This post has the purpose of making visible several items that have recently been flung over the transom and into my cluttered space.
First, I had a note from an old friend who is back in the traditional Catholic tour business. He asked me about being chaplain for a traditional Mass trip to Poland in August 2024. I thought I might test the waters. Anyone interested?
Second, some great guys who formed a music group will have a
Summer Sacred Music Collegium
August 6th – 12th, Boston, MA
Presented by Floriani
Join Floriani for a 5-day training intensive for young adults in Boston this August, aimed at forming intermediate-level musicians to become leaders in the liturgical renaissance of sacred music. You will get to sing and conduct chant and polyphony, apply what you’ve practiced in the context of awe-inspiring Extraordinary and Ordinary Form liturgies, sing daily from the Liturgy of the Hours, participate in seminars on liturgy and music, and enjoy communal meals and mirth.
You might remember these guys from my time in Italy last year during pro-life pilgrimage singing in different places. For example, here we were at a women’s health care center in Genoa.
Here we were at San Fruttuoso:
On another note, I received this. It’s a tough situation they face. The one who sent it is entirely reliable. He and I have visited the Benedictines of Gower many times. I’ve known him since the early 90’s. I added some emphases.
You have often said, “If you never ask for a miracle, you will never receive one.” We are asking for one.
St. Andrew the Apostle Parish is a small but growing suburban parish and school in Kansas City. We have grown nearly 300% in the past dozen years, not because we are in a growth area of town, but because we are unapologetically Catholic. Not long after our current pastor arrived, he installed an altar rail and made other improvements. Long story short, our aging parish of a few hundred families is now a rapidly growing parish of 1400 families that currently has five men in seminary. Our school has a waiting list and our small church is overflowing into an adjoining room at every mass. When we decided to build a new church a couple of years ago, we wanted to build something that not only offered appropriate glory to God but made a statement to the world that Catholics can still build magnificent parish churches like our ancestors did that draw people to God and inspire holiness. And we miraculously raised all the money to do it. But like the road to sainthood, we need a second miracle.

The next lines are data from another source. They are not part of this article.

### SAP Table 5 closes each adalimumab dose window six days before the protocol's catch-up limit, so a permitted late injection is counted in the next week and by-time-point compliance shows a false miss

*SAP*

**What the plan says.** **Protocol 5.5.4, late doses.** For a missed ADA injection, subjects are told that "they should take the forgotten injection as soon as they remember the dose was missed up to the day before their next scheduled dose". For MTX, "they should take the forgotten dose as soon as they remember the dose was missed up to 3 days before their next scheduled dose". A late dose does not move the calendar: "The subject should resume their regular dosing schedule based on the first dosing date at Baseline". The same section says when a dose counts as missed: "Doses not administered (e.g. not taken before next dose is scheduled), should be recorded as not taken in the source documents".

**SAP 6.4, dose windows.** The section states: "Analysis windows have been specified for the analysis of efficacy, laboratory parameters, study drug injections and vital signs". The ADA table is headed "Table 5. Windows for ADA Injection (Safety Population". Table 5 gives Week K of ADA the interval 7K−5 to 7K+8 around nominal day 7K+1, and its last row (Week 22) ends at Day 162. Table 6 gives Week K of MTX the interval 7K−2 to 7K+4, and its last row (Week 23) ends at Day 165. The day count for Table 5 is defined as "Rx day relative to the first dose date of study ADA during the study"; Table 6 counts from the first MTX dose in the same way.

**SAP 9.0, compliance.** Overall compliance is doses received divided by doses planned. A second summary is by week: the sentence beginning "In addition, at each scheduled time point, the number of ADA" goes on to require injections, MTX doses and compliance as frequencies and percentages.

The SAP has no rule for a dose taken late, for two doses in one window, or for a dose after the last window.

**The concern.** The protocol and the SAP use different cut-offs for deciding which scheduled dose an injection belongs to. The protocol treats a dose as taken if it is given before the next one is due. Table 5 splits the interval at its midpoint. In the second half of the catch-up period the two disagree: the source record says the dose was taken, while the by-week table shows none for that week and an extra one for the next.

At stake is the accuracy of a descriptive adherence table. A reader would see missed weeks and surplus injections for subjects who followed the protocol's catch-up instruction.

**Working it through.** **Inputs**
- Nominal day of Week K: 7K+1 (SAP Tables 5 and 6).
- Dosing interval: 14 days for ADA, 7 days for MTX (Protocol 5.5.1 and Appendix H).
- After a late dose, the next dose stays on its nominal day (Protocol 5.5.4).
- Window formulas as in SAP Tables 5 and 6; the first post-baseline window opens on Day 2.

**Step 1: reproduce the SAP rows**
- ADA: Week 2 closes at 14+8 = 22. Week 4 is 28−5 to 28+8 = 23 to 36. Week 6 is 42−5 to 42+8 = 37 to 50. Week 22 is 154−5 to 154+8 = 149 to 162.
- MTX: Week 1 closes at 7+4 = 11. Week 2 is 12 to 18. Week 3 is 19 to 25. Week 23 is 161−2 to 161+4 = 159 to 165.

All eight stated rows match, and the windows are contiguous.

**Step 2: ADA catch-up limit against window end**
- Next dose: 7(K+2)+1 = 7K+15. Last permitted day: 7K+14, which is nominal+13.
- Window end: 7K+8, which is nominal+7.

Our 1400 families raised more money than any fund appeal in the history of the Diocese. Enough to pay for the original estimated price of our generational church and new classroom space – $26 million. We even did it without a professional fund-raiser so that those significant sums of money could go to God as well. We then helplessly watched as each set of drawings came back from the architect and construction manager with millions in increases. We’ve chosen to defer some pieces and have managed to re-engineer some things without sacrificing the sacred, traditional Roman Catholic expression of the church. Still, though, we are now millions short, and our 1400 families can’t afford the loan it would take to bridge the gap and also maintain the quality of the school we’ve built that is having to turn kids away due to lack of space.
As you can see from the online renderings and photos of a restored 34′ century-old baldacchino, this is indeed an unapologetically Catholic statement church. We did everything and more that was asked of us. Our timing was lousy. Had we outgrown our current church 2 years earlier, we would likely be consecrating the new church this fall. And frankly, with normal inflation, we would still have been able to do it. But the recent disruption to supply chains and the construction industry was and remains unprecedented. The hand of Satan has appeared often in this journey. He does not want this church built.
We are praying that your community of readers can provide the second miracle.
In about a year, we have gone from having enough to “pay cash” to about $10 million short. Somewhere in your readership may be blessed people who can themselves or collectively with friends, bridge our gap. They share our vision. They share our frustration. They share our unapologetically Catholic faith and hope for what this church can be. Not for the parish that will build it, but for the world that will see it. For the bishops in America who will see it. For those in Rome who will see it. We seek the angels bearing the miracle for which we are desperately praying.
And our time is about up.